With a portrait of the Rev. Martin Luther King Jr. peering over his right shoulder, former U.S. Representative Parren J. Mitchell denounced the military buildup in the Persian Gulf yesterday and called on like-minded Americans to march on Washington next month.
"This is wrong, this is illegitimate, this is indecent," said Mr. Mitchell, referring to the 480,000 American troops stationed in Saudi Arabia. "But no one will stop the war but us."
"Us," for Mr. Mitchell, was the self-described "coalition of conscience" which sponsored a news conference in West Baltimore yesterday to announce the Jan. 19 National March on the White House. Organizers, who include representatives of the Interdenominational Ministerial Alliance, the Maryland Welfare Rights Organization, Morgan State University's student government and the American Federation of State, County and Municipal Employees, gathered at Union Baptist Church to announce support for the anti-war initiative.
Organizers were particularly incensed by President Bush's selection of Jan. 15, birthday of Dr. King, as the deadline for Iraqi withdrawal from Kuwait and thus the possible beginning of a war.
"Dr. King stood for peace and the rights of poor people as strongly as he stood against all forms of racism," said the Rev. Daki Napata, an assistant minister at Union Baptist and a co-chairman of the local march organizers. "For this reason we will be joining with hundreds of thousands of others in Washington, D.C., on Jan. 19 to say no to Bush's war drive."
Dr. King, as well as the themes he stood for, was invoked repeatedly during the news conference. Harking back to litanies from the civil rights and anti-Vietnam war movements, speakers trumpeted peace and justice, human rights and concern for poor Americans.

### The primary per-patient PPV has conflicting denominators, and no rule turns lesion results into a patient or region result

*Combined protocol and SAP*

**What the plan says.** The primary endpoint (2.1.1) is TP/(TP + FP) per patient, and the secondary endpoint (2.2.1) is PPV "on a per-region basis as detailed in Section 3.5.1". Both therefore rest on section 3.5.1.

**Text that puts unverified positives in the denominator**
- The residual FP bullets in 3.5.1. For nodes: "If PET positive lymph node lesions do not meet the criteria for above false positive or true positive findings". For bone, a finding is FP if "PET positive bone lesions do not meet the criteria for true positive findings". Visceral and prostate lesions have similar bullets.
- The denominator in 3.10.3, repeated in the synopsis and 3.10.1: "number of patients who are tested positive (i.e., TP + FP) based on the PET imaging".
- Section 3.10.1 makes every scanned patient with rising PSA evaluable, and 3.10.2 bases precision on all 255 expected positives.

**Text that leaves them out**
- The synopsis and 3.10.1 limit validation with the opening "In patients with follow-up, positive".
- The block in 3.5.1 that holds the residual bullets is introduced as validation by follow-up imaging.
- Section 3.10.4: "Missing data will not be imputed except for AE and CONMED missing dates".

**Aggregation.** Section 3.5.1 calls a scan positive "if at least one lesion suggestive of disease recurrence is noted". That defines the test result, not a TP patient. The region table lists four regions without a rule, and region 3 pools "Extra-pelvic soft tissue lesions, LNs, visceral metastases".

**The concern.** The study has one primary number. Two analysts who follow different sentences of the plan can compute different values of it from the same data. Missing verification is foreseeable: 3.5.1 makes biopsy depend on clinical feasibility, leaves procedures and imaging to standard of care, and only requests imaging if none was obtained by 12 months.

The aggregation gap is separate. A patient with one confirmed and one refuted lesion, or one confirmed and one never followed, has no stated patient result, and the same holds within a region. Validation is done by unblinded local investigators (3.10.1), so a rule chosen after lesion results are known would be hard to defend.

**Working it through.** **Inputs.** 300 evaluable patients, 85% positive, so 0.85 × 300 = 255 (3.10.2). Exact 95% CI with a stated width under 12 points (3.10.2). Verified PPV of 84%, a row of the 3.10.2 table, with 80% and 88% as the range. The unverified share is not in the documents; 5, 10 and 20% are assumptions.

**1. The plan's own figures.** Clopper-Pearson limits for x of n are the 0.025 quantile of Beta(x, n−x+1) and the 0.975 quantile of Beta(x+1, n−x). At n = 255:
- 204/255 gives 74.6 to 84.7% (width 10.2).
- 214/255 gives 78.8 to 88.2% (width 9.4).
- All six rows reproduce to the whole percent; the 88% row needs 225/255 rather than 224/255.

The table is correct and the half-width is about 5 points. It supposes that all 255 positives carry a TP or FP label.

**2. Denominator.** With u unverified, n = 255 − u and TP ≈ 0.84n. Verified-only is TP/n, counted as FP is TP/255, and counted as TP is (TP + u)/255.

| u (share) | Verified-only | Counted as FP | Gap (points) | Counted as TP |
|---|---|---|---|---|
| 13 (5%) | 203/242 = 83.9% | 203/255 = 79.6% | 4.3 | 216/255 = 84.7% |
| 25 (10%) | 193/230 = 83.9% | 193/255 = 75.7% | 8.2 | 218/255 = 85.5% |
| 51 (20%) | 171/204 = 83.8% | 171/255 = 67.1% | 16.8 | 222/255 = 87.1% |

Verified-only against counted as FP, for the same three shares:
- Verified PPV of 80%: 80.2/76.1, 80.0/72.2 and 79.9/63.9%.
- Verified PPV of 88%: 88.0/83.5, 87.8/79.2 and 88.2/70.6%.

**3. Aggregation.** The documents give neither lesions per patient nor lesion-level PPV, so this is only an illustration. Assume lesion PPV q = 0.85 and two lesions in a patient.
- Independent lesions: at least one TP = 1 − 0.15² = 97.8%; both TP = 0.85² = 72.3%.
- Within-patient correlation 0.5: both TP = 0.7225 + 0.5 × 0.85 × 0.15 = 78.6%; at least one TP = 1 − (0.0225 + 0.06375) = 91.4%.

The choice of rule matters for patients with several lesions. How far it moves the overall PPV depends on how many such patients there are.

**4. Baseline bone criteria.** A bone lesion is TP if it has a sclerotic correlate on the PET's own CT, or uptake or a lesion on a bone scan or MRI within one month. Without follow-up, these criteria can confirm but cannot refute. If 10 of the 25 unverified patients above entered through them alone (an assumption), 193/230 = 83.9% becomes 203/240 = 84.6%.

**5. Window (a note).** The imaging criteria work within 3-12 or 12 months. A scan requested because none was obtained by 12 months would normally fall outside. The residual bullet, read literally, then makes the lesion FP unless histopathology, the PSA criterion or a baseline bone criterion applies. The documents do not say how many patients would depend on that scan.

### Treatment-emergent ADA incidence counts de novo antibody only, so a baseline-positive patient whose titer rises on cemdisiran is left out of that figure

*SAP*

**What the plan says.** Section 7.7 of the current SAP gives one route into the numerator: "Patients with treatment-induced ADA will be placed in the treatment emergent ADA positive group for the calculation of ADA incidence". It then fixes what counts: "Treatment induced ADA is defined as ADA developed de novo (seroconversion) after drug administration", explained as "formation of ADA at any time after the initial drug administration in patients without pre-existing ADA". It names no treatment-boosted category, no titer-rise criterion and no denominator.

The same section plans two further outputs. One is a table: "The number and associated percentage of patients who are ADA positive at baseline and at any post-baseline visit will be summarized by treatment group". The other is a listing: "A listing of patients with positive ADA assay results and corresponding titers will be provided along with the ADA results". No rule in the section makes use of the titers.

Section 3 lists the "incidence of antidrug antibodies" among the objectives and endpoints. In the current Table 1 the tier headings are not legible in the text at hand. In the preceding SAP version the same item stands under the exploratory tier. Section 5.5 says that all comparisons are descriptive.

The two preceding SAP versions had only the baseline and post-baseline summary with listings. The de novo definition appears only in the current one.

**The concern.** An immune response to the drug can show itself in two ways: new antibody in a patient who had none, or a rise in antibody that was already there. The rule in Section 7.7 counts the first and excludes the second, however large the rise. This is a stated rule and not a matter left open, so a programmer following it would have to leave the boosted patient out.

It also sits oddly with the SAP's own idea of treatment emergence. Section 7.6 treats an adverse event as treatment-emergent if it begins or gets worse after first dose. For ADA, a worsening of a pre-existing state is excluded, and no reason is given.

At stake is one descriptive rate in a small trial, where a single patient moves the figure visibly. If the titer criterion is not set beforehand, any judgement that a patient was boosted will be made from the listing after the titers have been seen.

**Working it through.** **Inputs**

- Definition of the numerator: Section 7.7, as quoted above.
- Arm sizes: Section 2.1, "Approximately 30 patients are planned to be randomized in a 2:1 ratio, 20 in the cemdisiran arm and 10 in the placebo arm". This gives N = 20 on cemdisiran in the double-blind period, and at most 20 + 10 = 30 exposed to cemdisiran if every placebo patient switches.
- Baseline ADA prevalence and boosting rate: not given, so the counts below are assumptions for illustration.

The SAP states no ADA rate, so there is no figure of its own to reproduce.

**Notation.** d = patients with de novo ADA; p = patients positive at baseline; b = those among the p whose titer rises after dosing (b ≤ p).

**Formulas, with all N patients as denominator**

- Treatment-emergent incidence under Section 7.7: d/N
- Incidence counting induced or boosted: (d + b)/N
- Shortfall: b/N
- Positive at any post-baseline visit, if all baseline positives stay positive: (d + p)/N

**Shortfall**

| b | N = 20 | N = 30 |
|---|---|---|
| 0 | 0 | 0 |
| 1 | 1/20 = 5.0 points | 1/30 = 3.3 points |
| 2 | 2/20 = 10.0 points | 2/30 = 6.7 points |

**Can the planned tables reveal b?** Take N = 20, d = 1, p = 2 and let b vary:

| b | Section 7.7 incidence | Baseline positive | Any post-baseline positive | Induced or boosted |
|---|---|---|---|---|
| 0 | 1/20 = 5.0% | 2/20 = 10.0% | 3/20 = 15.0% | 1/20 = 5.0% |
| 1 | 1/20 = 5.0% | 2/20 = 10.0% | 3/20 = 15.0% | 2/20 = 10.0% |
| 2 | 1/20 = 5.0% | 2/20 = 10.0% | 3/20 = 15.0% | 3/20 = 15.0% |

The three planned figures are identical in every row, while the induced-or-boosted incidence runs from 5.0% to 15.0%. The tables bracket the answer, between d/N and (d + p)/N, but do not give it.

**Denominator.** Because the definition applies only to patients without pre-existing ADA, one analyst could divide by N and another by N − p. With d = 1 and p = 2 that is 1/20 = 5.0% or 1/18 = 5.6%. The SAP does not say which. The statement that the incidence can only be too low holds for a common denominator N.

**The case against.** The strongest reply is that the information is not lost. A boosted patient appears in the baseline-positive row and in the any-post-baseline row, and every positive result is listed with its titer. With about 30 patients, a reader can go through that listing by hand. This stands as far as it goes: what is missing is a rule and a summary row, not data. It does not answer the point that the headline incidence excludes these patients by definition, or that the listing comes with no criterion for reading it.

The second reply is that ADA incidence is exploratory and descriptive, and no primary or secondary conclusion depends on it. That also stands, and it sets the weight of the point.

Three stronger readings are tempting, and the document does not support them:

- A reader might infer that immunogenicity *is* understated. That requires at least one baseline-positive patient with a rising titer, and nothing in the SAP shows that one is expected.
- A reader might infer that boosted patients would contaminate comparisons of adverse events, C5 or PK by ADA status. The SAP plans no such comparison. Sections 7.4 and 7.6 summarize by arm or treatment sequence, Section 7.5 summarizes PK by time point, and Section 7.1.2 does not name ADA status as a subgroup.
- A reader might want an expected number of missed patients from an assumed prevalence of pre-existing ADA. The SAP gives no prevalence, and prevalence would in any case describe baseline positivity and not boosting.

"Millions and billions have been spent over there, and we haven't even fired a shot yet," said City Councilman Lawrence A. Bell. "If we had a fraction of that, we could take care of the housing problem right over here."
Baltimore's citizens will be able to commemorate Dr. King's birthday locally as well as in the march on Washington, organizers said.
"We are going to do a citywide mobilization," said Mr. Napata. "It will be a follow-up to [the Nov. 30] summit on racism."
Mr. Napata said he hoped the Jan. 15 celebration would prepare people for the march.
"If Baltimore doesn't respond to the call for a march, the march won't succeed," he said, citing Baltimore's proximity to Washington and the longtime commitment of many Baltimore residents to social causes. "It's a good sign for the national march that Baltimore is responding so early."